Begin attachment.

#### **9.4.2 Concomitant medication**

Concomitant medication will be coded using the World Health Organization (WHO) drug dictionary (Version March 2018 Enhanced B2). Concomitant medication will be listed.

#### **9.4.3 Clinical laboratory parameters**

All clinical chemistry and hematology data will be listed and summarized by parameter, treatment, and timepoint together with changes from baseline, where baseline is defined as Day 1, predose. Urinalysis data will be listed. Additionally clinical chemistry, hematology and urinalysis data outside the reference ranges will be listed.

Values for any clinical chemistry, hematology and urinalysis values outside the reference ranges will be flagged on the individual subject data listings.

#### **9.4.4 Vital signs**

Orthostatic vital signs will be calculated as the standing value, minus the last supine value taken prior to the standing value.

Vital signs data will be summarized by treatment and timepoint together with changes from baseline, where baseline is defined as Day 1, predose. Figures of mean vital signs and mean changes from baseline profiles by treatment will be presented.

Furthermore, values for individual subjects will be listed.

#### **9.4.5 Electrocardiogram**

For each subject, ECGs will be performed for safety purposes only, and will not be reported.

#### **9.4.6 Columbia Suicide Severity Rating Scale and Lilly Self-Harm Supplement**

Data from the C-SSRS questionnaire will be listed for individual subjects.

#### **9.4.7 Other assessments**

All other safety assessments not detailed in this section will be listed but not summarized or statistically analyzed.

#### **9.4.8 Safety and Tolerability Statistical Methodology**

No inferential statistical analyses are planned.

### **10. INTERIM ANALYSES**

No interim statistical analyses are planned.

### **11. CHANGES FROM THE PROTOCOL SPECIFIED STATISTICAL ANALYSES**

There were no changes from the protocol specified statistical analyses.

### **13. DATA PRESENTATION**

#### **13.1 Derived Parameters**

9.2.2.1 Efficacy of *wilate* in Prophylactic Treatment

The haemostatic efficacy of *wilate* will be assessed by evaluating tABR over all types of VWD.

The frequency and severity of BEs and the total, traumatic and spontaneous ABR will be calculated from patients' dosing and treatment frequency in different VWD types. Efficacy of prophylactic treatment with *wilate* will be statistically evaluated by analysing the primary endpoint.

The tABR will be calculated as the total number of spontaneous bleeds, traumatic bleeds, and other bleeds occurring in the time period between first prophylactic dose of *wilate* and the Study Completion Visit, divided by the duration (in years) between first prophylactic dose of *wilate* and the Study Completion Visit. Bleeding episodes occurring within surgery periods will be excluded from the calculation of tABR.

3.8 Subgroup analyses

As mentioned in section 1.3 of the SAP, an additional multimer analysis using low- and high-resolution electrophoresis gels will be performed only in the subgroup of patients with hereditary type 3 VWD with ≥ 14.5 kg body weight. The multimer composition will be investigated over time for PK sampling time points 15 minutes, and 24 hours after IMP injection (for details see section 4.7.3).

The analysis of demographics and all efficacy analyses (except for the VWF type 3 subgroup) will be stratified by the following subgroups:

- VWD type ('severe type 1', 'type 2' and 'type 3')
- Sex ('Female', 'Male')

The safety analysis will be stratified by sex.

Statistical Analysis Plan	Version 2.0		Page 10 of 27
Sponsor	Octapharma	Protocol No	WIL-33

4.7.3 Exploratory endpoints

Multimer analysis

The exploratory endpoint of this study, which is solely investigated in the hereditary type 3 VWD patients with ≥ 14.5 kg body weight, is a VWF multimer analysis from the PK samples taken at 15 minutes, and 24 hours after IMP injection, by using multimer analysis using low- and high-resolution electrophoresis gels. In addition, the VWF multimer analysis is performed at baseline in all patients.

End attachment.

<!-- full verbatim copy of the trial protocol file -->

#### **9.4.2 Concomitant medication**

Concomitant medication will be coded using the World Health Organization (WHO) drug dictionary (Version March 2018 Enhanced B2). Concomitant medication will be listed.

#### **9.4.3 Clinical laboratory parameters**

All clinical chemistry and hematology data will be listed and summarized by parameter, treatment, and timepoint together with changes from baseline, where baseline is defined as Day 1, predose. Urinalysis data will be listed. Additionally clinical chemistry, hematology and urinalysis data outside the reference ranges will be listed.

Values for any clinical chemistry, hematology and urinalysis values outside the reference ranges will be flagged on the individual subject data listings.

#### **9.4.4 Vital signs**

Orthostatic vital signs will be calculated as the standing value, minus the last supine value taken prior to the standing value.

Vital signs data will be summarized by treatment and timepoint together with changes from baseline, where baseline is defined as Day 1, predose. Figures of mean vital signs and mean changes from baseline profiles by treatment will be presented.

Furthermore, values for individual subjects will be listed.

#### **9.4.5 Electrocardiogram**

For each subject, ECGs will be performed for safety purposes only, and will not be reported.

#### **9.4.6 Columbia Suicide Severity Rating Scale and Lilly Self-Harm Supplement**

Data from the C-SSRS questionnaire will be listed for individual subjects.

#### **9.4.7 Other assessments**

All other safety assessments not detailed in this section will be listed but not summarized or statistically analyzed.

#### **9.4.8 Safety and Tolerability Statistical Methodology**

No inferential statistical analyses are planned.

### **10. INTERIM ANALYSES**

No interim statistical analyses are planned.

### **11. CHANGES FROM THE PROTOCOL SPECIFIED STATISTICAL ANALYSES**

There were no changes from the protocol specified statistical analyses.

### **13. DATA PRESENTATION**

#### **13.1 Derived Parameters**

9.2.2.1 Efficacy of *wilate* in Prophylactic Treatment

The haemostatic efficacy of *wilate* will be assessed by evaluating tABR over all types of VWD.

The frequency and severity of BEs and the total, traumatic and spontaneous ABR will be calculated from patients' dosing and treatment frequency in different VWD types. Efficacy of prophylactic treatment with *wilate* will be statistically evaluated by analysing the primary endpoint.

The tABR will be calculated as the total number of spontaneous bleeds, traumatic bleeds, and other bleeds occurring in the time period between first prophylactic dose of *wilate* and the Study Completion Visit, divided by the duration (in years) between first prophylactic dose of *wilate* and the Study Completion Visit. Bleeding episodes occurring within surgery periods will be excluded from the calculation of tABR.

3.8 Subgroup analyses

As mentioned in section 1.3 of the SAP, an additional multimer analysis using low- and high-resolution electrophoresis gels will be performed only in the subgroup of patients with hereditary type 3 VWD with ≥ 14.5 kg body weight. The multimer composition will be investigated over time for PK sampling time points 15 minutes, and 24 hours after IMP injection (for details see section 4.7.3).

The analysis of demographics and all efficacy analyses (except for the VWF type 3 subgroup) will be stratified by the following subgroups:

- VWD type ('severe type 1', 'type 2' and 'type 3')
- Sex ('Female', 'Male')

The safety analysis will be stratified by sex.

Statistical Analysis Plan	Version 2.0		Page 10 of 27
Sponsor	Octapharma	Protocol No	WIL-33

4.7.3 Exploratory endpoints

Multimer analysis

The exploratory endpoint of this study, which is solely investigated in the hereditary type 3 VWD patients with ≥ 14.5 kg body weight, is a VWF multimer analysis from the PK samples taken at 15 minutes, and 24 hours after IMP injection, by using multimer analysis using low- and high-resolution electrophoresis gels. In addition, the VWF multimer analysis is performed at baseline in all patients.